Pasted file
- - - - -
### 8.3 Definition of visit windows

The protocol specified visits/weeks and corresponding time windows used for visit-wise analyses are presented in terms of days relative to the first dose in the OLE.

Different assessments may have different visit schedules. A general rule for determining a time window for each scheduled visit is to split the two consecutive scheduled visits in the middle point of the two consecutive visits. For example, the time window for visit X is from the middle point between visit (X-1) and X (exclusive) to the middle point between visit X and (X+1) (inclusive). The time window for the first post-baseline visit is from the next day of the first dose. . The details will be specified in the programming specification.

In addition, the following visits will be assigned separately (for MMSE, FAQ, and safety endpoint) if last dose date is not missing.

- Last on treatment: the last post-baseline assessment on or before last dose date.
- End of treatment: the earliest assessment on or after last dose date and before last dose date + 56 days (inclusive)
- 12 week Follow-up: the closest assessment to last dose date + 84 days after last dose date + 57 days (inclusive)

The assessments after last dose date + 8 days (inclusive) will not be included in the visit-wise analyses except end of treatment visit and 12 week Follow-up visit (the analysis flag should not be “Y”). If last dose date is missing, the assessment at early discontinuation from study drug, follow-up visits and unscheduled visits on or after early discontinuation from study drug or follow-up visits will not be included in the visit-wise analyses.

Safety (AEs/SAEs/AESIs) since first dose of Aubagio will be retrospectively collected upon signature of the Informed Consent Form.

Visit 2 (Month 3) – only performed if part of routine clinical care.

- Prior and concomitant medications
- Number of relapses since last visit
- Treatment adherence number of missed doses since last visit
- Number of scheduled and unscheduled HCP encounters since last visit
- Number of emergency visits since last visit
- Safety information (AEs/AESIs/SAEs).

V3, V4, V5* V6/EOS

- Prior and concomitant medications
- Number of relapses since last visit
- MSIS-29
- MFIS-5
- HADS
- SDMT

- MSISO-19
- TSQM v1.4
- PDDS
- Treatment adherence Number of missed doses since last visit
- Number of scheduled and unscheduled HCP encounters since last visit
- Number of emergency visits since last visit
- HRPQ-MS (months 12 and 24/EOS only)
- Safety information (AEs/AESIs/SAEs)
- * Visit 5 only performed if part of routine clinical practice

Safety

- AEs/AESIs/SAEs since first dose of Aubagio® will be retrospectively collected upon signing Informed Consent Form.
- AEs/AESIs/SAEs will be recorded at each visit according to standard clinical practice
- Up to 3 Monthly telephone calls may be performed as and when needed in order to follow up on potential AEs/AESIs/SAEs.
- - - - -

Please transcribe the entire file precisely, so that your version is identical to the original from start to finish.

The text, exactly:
### 8.3 Definition of visit windows

The protocol specified visits/weeks and corresponding time windows used for visit-wise analyses are presented in terms of days relative to the first dose in the OLE.

Different assessments may have different visit schedules. A general rule for determining a time window for each scheduled visit is to split the two consecutive scheduled visits in the middle point of the two consecutive visits. For example, the time window for visit X is from the middle point between visit (X-1) and X (exclusive) to the middle point between visit X and (X+1) (inclusive). The time window for the first post-baseline visit is from the next day of the first dose. . The details will be specified in the programming specification.

In addition, the following visits will be assigned separately (for MMSE, FAQ, and safety endpoint) if last dose date is not missing.

- Last on treatment: the last post-baseline assessment on or before last dose date.
- End of treatment: the earliest assessment on or after last dose date and before last dose date + 56 days (inclusive)
- 12 week Follow-up: the closest assessment to last dose date + 84 days after last dose date + 57 days (inclusive)

The assessments after last dose date + 8 days (inclusive) will not be included in the visit-wise analyses except end of treatment visit and 12 week Follow-up visit (the analysis flag should not be “Y”). If last dose date is missing, the assessment at early discontinuation from study drug, follow-up visits and unscheduled visits on or after early discontinuation from study drug or follow-up visits will not be included in the visit-wise analyses.

Safety (AEs/SAEs/AESIs) since first dose of Aubagio will be retrospectively collected upon signature of the Informed Consent Form.

Visit 2 (Month 3) – only performed if part of routine clinical care.

- Prior and concomitant medications
- Number of relapses since last visit
- Treatment adherence number of missed doses since last visit
- Number of scheduled and unscheduled HCP encounters since last visit
- Number of emergency visits since last visit
- Safety information (AEs/AESIs/SAEs).

V3, V4, V5* V6/EOS

- Prior and concomitant medications
- Number of relapses since last visit
- MSIS-29
- MFIS-5
- HADS
- SDMT

- MSISO-19
- TSQM v1.4
- PDDS
- Treatment adherence Number of missed doses since last visit
- Number of scheduled and unscheduled HCP encounters since last visit
- Number of emergency visits since last visit
- HRPQ-MS (months 12 and 24/EOS only)
- Safety information (AEs/AESIs/SAEs)
- * Visit 5 only performed if part of routine clinical practice

Safety

- AEs/AESIs/SAEs since first dose of Aubagio® will be retrospectively collected upon signing Informed Consent Form.
- AEs/AESIs/SAEs will be recorded at each visit according to standard clinical practice
- Up to 3 Monthly telephone calls may be performed as and when needed in order to follow up on potential AEs/AESIs/SAEs.